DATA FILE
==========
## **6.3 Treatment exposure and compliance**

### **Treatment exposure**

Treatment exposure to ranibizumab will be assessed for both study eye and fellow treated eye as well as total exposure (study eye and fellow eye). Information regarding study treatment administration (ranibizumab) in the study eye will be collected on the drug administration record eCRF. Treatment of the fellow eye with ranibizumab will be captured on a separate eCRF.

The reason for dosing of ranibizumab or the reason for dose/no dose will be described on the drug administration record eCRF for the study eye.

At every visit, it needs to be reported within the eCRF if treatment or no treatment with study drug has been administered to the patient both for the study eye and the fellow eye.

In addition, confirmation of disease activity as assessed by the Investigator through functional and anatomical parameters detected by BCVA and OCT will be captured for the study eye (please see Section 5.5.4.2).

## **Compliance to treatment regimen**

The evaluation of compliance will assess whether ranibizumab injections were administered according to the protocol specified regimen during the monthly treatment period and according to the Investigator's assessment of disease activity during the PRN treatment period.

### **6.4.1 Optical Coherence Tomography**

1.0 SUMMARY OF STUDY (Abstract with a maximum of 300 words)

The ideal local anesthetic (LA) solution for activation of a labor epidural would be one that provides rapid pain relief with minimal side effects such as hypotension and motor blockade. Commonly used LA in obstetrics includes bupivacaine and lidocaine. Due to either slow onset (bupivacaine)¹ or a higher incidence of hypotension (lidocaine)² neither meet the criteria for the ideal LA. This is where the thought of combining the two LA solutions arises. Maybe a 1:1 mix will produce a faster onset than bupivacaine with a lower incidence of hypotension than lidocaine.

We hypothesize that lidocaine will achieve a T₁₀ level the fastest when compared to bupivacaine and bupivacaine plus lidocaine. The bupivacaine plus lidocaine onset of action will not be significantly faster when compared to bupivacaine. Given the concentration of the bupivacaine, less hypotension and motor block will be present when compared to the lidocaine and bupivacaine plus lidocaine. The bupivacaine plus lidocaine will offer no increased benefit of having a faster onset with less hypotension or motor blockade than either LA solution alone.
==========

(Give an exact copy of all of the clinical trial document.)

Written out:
## **6.3 Treatment exposure and compliance**

### **Treatment exposure**

Treatment exposure to ranibizumab will be assessed for both study eye and fellow treated eye as well as total exposure (study eye and fellow eye). Information regarding study treatment administration (ranibizumab) in the study eye will be collected on the drug administration record eCRF. Treatment of the fellow eye with ranibizumab will be captured on a separate eCRF.

The reason for dosing of ranibizumab or the reason for dose/no dose will be described on the drug administration record eCRF for the study eye.

At every visit, it needs to be reported within the eCRF if treatment or no treatment with study drug has been administered to the patient both for the study eye and the fellow eye.

In addition, confirmation of disease activity as assessed by the Investigator through functional and anatomical parameters detected by BCVA and OCT will be captured for the study eye (please see Section 5.5.4.2).

## **Compliance to treatment regimen**

The evaluation of compliance will assess whether ranibizumab injections were administered according to the protocol specified regimen during the monthly treatment period and according to the Investigator's assessment of disease activity during the PRN treatment period.

### **6.4.1 Optical Coherence Tomography**

1.0 SUMMARY OF STUDY (Abstract with a maximum of 300 words)

The ideal local anesthetic (LA) solution for activation of a labor epidural would be one that provides rapid pain relief with minimal side effects such as hypotension and motor blockade. Commonly used LA in obstetrics includes bupivacaine and lidocaine. Due to either slow onset (bupivacaine)¹ or a higher incidence of hypotension (lidocaine)² neither meet the criteria for the ideal LA. This is where the thought of combining the two LA solutions arises. Maybe a 1:1 mix will produce a faster onset than bupivacaine with a lower incidence of hypotension than lidocaine.

We hypothesize that lidocaine will achieve a T₁₀ level the fastest when compared to bupivacaine and bupivacaine plus lidocaine. The bupivacaine plus lidocaine onset of action will not be significantly faster when compared to bupivacaine. Given the concentration of the bupivacaine, less hypotension and motor block will be present when compared to the lidocaine and bupivacaine plus lidocaine. The bupivacaine plus lidocaine will offer no increased benefit of having a faster onset with less hypotension or motor blockade than either LA solution alone.